Thursday, April 20, 2017

4/20

I never thought today would be so hard. 14 years ago today was my first day in the field rocking my film SLR capturing the 420 scenes, celebrations and marches for freedom with the crew. Matt if you're reading this, thank you times a million for bringing me along. It's also my 14 year friendiversary with everyone's good homie Clay, and his amazing family. Today is the first year since that I haven't talked to him on this day. I miss him. We all do.


Three years ago was the first Toronto march since that I did not attend. It also happened to be Easter Sunday that day, and my mama didn't want to be alone. She invited me over for Chinese food Easter/birthday dinner. It was the first time in years I'd seen her smile (with teeth!), and the last time I ever hugged her goodbye. If only I had known it'd be the last time I'd see her face to face.

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Yet as I stand here in this garden, they are with me. My mother lives on in the sunlight that shines bright through the rain. Our brother is heard in the excitement in our voices as we rejoice the emergence of new life. I believe it to be true that we live on in the hearts and minds of those who love us.


Today I am thankful for these memories. Today I am grateful to have my bare feet in the soil, watching my garden grow. For my life and everyone who has been a part of it, I am blessed. 


Sunday, April 2, 2017

Talk of the [tiny] town.

I suppose it's hard not to be noticed when you're the new kids in a small town, especially when the overall population is less than 150 people. People tend to be more neighborly, everyone waves as they pass on the road. Our epic transformation of the land we live on has drawn a lot of attention.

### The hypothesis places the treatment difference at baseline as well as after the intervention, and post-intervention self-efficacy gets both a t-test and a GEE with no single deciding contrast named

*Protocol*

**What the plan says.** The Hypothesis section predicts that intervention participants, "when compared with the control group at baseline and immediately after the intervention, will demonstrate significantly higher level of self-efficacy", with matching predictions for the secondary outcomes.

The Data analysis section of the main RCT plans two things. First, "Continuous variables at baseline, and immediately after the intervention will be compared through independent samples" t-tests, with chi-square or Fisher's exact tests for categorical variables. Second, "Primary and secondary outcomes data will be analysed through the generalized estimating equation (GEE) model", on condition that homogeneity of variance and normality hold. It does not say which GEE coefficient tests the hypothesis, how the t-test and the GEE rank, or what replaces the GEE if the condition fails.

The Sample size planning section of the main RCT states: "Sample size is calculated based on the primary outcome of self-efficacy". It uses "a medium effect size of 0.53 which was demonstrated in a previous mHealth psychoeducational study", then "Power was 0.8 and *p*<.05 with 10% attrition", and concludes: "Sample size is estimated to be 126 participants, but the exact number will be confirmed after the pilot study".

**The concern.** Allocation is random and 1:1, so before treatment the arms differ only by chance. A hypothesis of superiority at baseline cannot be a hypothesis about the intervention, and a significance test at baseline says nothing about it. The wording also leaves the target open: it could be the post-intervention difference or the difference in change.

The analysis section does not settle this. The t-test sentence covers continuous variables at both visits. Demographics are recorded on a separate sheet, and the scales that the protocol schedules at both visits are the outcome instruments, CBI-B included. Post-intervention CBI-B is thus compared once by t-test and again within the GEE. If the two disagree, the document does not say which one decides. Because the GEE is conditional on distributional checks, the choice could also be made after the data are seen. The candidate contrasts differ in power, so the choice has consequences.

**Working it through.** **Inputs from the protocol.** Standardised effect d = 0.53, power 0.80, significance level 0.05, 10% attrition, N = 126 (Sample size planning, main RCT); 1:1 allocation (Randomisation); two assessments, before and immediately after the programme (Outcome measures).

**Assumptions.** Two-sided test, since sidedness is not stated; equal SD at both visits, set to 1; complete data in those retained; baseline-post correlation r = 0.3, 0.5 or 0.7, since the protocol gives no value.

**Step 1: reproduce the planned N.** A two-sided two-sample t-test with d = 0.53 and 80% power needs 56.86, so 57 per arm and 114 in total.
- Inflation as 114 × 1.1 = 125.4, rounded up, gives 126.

Though we live on a dead end road, there are several people that travel along it each day to watch the birds, or pick up hay and firewood from the farms at the end of the lane. Since we started digging, passers by have been slowing down to see what we are up to. We are now known as 'the gardeners'.

Last week a local cyclist, a retired officer, stopped by to chat while we were working the composted manure into our main veggie beds. He asked us how we like living out here, and commented on how we were blessed to have a 'million dollar view'. We talked about gardening and fishing, and how the small town vibes are much more inviting than living in the city. He was happy to see us out there working the land, and said he'd stop by later in the season to see how we're doing.


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Ten days later, our beds are already sprouting. The landlord noticed our methods (and that they're working) and asked us to help poly a 'small' test patch on his huge farm. He was so impressed by what we could do with our little plot that he had his whole family stop by to take a look.


Even the people at the trading post have taken interest in our gardens, and we've lined up future trades. Our gardens will produce more fresh veggies than we can handle and preserve, so the overstock will be traded for farm eggs and honey. That means come late spring or early summer, ninety percent of our food intake will be from ten feet to a mile away from our home. If that's not eating local, I don't know what is!


Hopefully we will have some fish to add to the freezer too, fresh from the river. Fellow anglers in the area know our vehichle, and stop by to chat when we drive out to our spots. Though we've only been here a few months, this little town has become our home. And I love it!